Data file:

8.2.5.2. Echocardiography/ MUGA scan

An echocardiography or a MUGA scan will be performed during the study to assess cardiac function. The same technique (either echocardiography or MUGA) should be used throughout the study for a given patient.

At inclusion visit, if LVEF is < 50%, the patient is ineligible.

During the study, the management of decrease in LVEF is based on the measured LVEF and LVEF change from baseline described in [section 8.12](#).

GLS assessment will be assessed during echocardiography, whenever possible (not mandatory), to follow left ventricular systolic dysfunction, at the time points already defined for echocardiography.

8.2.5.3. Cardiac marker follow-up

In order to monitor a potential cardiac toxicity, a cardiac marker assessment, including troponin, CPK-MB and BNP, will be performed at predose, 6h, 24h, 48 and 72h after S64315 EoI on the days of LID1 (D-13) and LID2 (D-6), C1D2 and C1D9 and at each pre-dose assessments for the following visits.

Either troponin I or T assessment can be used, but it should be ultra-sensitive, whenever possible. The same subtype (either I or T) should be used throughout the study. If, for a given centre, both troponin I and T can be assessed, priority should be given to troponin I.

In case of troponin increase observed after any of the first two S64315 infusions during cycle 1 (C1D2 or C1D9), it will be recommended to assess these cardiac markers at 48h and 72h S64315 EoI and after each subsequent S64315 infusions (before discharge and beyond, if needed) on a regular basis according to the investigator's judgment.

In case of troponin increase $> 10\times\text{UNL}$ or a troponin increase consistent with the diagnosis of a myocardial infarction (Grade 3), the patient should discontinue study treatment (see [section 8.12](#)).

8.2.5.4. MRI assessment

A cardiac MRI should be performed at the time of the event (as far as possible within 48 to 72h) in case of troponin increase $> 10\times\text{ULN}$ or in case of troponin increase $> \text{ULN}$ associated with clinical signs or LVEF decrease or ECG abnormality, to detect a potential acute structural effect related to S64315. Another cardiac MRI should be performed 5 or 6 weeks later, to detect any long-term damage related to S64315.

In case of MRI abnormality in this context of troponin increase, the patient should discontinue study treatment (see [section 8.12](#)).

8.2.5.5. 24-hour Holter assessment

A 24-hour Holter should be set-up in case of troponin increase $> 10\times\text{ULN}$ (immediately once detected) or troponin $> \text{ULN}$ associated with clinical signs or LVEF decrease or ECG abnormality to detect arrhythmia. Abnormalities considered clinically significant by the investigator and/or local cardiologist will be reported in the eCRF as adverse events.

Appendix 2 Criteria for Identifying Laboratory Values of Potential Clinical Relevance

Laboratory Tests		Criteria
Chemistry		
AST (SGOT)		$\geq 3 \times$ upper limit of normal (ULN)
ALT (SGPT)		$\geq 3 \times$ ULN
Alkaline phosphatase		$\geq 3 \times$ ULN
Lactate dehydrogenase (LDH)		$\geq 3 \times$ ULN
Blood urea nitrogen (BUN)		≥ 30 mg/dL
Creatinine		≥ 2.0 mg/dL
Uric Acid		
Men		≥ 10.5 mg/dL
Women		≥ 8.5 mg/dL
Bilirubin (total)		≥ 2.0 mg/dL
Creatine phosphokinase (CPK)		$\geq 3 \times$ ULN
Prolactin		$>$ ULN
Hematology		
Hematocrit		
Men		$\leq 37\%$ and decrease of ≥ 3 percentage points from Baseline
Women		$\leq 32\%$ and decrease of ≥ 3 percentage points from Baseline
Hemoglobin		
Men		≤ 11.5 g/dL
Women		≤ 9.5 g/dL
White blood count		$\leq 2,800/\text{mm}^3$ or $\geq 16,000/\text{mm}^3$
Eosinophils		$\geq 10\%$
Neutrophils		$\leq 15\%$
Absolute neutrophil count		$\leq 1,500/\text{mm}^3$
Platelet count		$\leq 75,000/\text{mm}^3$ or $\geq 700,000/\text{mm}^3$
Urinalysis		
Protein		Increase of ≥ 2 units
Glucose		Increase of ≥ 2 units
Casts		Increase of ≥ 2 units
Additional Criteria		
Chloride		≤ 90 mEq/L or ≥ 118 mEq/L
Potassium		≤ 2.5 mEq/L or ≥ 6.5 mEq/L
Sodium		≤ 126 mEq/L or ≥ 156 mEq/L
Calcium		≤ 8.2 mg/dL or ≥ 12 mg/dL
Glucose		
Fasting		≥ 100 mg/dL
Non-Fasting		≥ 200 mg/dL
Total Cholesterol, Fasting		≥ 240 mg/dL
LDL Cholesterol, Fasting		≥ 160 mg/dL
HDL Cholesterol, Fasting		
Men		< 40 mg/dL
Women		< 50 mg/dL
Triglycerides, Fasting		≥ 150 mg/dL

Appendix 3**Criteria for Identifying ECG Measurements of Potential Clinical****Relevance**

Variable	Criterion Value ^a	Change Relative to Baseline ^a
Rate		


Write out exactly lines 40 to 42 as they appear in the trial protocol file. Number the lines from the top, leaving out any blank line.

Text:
Neutrophils		$\leq 15\%$
Absolute neutrophil count		$\leq 1,500/\text{mm}^3$
Platelet count		$\leq 75,000/\text{mm}^3$ or $\geq 700,000/\text{mm}^3$